EPA BLASTED ON PESTICIDE TESTS

Scientists are being pushed to skip steps in testing 20 organophosphate and carbamate pesticides -- including malathion, which is commonly used to kill mosquitoes -- and other chemicals used in gardens, on golf courses and on flea collars and pest strips, leaders of a union representing about 9,000 federal Environmental Protection Agency employees said in a letter to EPA administrator Stephen Johnson. The letter accuses agency managers and the pesticide industry of exerting "political pressure" to allow continued use of pesticides that might harm children, infants and fetuses. An EPA spokeswoman said the agency "has been reviewing" the pesticides under stricter standards imposed in 1996.

DIABETES RATE ON THE RISE

More people are being diagnosed with diabetes, but about one- third of Americans 20 and older with the disease still don't know they have it, the National Institutes of Health and the federal Centers for Disease Control and Prevention reported.

MORE FLU VACCINE ON TAP

More flu vaccine will be available next fall than at any time in U.S. history. Officials at the Centers for Disease Control and Prevention anticipate that at least 100 million doses, and, if a new company wins manufacturing approval, as many as 130 million doses of flu serum will be shipped.

ACHES & CLAIMS

Is there a benefit to using a tanning bed to get ready for summer?

THE CLAIM: The sun does less damage to your skin if you get a "base tan" in a bed.

THE EVIDENCE: Dermatologists say a tanning bed damages your skin and offers little sun protection -- about as much as a weak SPF 4 sunscreen. According to the American Cancer Society, the base-tan myth contributes to even greater skin damage because people feel safe staying out in the sun longer. The sun bears the blame for most of the more than 1 million cases of non-melanoma skin cancers diagnosed every year in the United States. The American Cancer Society estimates that nearly 11,000 people will die this year, most from melanoma, the most serious kind of skin cancer.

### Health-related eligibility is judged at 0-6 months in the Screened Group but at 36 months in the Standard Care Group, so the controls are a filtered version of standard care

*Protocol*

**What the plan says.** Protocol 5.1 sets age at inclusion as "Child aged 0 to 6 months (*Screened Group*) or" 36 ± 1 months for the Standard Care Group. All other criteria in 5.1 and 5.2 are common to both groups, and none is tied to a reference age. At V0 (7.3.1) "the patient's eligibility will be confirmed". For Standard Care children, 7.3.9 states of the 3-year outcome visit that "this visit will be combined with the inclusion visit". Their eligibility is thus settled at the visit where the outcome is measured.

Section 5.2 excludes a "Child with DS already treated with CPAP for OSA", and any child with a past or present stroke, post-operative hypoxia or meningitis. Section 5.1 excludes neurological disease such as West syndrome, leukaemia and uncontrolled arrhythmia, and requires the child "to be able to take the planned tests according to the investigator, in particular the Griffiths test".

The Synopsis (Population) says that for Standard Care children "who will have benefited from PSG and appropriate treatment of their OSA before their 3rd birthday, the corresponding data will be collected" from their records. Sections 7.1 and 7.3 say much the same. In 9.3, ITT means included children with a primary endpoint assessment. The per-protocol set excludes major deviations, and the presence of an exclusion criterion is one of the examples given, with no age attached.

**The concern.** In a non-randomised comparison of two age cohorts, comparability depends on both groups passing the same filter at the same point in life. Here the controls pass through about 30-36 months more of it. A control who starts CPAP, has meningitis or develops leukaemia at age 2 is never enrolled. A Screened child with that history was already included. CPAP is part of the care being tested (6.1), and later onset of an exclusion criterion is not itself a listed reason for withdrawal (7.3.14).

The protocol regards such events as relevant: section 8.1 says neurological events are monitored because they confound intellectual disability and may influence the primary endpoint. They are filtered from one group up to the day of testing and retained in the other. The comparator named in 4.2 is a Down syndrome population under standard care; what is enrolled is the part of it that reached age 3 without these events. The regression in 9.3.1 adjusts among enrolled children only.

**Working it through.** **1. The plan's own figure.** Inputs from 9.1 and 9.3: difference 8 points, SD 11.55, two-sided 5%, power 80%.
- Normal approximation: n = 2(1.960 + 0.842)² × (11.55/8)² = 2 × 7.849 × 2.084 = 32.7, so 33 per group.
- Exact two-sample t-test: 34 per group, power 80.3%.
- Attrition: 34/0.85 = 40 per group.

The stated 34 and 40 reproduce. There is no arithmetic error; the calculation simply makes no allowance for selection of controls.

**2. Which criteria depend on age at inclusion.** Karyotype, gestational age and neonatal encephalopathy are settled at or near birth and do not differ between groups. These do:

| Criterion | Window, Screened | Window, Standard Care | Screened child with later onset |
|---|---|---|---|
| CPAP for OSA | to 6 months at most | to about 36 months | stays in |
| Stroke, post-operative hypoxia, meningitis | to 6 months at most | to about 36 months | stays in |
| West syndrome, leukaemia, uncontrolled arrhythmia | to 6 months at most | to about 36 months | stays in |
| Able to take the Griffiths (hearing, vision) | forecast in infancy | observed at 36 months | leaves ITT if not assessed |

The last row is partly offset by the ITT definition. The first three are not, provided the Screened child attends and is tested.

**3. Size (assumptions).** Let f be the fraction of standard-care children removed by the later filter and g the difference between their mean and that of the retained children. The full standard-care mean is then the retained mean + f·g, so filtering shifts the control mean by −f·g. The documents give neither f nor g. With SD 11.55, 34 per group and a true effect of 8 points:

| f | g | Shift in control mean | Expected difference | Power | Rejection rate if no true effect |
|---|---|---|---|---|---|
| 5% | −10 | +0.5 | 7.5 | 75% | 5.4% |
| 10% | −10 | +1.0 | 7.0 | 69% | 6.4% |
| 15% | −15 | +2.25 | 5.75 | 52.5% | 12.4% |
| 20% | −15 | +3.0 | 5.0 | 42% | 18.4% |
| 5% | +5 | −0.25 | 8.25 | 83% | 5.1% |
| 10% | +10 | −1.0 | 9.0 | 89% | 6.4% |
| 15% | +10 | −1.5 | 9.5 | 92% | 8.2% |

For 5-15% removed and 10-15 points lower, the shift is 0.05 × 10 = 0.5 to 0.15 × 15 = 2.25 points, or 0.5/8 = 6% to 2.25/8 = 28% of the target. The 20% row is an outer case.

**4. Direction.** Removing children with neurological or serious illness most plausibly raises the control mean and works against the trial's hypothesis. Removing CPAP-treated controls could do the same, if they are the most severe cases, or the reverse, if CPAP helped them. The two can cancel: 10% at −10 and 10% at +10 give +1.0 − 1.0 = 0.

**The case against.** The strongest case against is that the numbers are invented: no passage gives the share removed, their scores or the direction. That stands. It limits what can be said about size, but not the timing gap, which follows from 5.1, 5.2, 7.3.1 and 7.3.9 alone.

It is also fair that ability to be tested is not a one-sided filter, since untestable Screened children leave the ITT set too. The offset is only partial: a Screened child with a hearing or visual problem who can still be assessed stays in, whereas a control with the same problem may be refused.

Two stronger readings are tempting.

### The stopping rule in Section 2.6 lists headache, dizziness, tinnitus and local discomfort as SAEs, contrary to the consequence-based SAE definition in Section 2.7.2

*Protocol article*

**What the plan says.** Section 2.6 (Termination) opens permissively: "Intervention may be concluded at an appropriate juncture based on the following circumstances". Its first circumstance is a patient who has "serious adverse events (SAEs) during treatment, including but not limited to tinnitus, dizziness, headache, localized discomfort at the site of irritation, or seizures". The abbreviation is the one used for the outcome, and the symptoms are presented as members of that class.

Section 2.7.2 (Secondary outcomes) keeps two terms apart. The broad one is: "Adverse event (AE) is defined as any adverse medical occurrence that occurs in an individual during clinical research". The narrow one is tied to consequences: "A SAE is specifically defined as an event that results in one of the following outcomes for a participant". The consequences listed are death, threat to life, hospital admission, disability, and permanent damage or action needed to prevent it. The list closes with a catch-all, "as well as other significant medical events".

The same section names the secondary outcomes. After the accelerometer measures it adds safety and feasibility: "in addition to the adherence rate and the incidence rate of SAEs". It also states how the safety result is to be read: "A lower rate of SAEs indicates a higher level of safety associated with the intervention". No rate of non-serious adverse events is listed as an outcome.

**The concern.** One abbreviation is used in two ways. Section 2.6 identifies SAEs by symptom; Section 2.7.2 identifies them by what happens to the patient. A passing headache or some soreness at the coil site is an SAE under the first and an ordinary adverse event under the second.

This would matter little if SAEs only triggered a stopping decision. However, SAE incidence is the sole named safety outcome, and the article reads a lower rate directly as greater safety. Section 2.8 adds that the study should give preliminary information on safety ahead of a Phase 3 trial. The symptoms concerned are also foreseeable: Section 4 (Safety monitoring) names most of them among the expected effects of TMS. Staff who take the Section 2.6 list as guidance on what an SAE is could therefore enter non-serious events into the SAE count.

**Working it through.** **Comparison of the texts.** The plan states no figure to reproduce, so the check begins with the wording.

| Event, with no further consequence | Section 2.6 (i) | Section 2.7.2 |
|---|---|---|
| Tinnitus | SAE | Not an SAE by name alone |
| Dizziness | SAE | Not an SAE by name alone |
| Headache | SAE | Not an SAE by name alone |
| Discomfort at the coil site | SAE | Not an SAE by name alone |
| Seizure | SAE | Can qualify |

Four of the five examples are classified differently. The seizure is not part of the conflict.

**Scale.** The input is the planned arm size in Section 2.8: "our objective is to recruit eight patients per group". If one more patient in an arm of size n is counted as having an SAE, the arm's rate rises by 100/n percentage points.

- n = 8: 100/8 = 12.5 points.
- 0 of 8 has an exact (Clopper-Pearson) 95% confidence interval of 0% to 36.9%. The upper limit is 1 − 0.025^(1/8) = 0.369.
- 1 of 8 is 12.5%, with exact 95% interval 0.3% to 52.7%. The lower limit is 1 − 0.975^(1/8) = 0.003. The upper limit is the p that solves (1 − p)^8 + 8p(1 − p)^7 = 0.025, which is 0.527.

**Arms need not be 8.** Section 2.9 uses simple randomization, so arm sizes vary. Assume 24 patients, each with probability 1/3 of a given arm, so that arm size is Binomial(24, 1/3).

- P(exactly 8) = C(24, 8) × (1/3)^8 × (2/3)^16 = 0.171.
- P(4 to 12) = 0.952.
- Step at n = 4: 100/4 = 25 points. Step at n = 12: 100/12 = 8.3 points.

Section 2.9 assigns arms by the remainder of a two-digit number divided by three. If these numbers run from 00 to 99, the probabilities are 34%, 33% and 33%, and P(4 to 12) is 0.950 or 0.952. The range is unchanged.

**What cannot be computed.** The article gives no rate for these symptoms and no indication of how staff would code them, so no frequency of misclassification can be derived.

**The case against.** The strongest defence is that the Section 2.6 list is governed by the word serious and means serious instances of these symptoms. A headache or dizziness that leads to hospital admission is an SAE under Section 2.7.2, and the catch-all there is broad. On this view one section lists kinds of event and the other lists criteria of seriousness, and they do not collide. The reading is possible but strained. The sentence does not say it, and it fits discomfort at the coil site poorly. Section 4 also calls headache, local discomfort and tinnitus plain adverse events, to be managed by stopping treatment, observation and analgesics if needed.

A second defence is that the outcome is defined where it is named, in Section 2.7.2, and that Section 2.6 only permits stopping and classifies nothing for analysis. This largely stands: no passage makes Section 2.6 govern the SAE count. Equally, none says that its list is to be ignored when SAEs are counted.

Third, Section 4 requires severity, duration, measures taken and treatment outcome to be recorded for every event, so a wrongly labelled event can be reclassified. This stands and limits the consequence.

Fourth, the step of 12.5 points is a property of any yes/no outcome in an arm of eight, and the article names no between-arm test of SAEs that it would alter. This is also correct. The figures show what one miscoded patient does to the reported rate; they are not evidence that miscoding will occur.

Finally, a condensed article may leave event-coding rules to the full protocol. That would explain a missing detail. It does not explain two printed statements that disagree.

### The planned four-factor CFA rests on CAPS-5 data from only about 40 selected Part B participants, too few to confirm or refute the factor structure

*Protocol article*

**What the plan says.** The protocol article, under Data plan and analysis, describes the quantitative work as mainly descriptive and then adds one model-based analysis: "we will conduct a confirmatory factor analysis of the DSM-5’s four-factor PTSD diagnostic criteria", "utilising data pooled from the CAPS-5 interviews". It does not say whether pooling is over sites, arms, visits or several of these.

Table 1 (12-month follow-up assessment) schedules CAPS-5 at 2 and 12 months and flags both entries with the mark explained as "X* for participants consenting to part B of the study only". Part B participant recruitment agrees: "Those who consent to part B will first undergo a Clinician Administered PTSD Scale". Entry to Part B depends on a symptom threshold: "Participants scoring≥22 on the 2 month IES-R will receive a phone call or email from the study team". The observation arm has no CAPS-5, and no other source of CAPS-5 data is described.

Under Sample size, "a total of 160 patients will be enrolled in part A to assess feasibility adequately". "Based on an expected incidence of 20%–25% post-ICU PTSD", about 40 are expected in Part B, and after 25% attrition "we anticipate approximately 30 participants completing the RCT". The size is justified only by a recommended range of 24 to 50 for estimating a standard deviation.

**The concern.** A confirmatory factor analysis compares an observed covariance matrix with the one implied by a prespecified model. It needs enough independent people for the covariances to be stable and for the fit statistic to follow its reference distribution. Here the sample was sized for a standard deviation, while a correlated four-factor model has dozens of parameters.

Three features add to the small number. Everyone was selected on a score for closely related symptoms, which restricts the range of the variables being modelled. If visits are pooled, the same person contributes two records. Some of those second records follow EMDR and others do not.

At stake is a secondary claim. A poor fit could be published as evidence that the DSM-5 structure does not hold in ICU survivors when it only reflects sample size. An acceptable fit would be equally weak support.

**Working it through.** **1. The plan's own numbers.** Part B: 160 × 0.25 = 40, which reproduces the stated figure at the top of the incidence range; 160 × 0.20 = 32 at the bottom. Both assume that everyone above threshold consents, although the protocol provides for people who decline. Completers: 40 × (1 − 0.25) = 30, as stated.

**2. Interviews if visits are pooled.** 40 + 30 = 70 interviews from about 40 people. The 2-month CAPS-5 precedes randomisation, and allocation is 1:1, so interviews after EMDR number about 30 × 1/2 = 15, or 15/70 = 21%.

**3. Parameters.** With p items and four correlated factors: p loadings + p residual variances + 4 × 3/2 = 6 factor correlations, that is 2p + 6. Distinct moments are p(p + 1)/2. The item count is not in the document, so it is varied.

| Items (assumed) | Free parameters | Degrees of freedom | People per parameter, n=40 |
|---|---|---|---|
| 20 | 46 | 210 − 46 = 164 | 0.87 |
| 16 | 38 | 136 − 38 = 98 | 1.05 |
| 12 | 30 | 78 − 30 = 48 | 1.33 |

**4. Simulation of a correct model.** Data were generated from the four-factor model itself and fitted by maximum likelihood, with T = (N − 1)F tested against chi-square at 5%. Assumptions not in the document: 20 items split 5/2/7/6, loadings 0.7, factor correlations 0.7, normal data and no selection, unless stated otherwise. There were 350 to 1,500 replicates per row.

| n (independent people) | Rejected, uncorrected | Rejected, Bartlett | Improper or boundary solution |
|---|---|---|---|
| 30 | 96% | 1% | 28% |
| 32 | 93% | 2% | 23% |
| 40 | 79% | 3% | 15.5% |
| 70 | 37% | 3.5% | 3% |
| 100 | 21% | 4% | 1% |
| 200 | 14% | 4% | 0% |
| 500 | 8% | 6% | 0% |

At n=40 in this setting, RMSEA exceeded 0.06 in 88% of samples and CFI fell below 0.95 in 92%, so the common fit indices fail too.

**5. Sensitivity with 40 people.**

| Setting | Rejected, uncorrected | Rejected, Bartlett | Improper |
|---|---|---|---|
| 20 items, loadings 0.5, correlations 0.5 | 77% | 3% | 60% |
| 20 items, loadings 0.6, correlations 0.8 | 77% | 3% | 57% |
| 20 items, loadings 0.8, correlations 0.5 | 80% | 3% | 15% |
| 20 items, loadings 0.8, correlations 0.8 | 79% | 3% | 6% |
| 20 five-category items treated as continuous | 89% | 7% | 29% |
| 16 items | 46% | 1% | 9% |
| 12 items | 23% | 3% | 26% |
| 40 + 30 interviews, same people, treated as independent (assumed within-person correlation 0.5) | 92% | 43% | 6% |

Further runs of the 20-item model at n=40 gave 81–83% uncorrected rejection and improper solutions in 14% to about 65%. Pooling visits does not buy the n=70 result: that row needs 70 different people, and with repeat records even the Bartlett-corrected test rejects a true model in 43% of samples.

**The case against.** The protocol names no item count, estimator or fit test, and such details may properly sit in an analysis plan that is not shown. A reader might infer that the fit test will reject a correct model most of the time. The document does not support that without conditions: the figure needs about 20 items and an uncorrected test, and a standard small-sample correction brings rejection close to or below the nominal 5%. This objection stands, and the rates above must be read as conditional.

Warning: One sunscreen application won't protect all day. It should be put on 30 minutes before going out and reapplied at least every two hours, more often if you're swimming or sweating. Here are some sunscreen tips from the American Academy of Dermatology:

- Use it daily. Even on a cloudy day, 80 percent of the sun's ultraviolet rays pass through.

- Use about an ounce of SPF 15 sunscreen, enough to fill a shot glass, to cover the exposed areas of the body properly.

- Avoid the sun from 10 a.m. to 4 p.m.

- Wear sunglasses, long sleeves and pants made of tightly woven material in dark colors. Wear a wide-brimmed hat.

- See a doctor if the burn is accompanied by a headache, chills or a fever.

HEALTH Q&A

Q. Everywhere you go you see fat people slurping diet drinks -- does it mean the drinks don't help you lose weight?

A. In fact, they may make it harder to shed pounds. The body has a built-in capacity to make pretty accurate judgments about how many calories it's consuming. Obese individuals, on the other hand, seem to have lost the ability to judge caloric intake, causing them to consume too much. Unfortunately, diet drinks may make this problem worse. Recent research indicates that diet drinks and foods mislead the body, causing it to misjudge how many calories it has consumed.

THE BOTTOM LINE: Diet drinks are part of the problem, not the solution. Avoid diet drinks and instead drink water or chomp on an apple or orange.

Copyright CHICAGO SUN-TIMES 2006
Provided by ProQuest Information and Learning Company. All rights Reserved.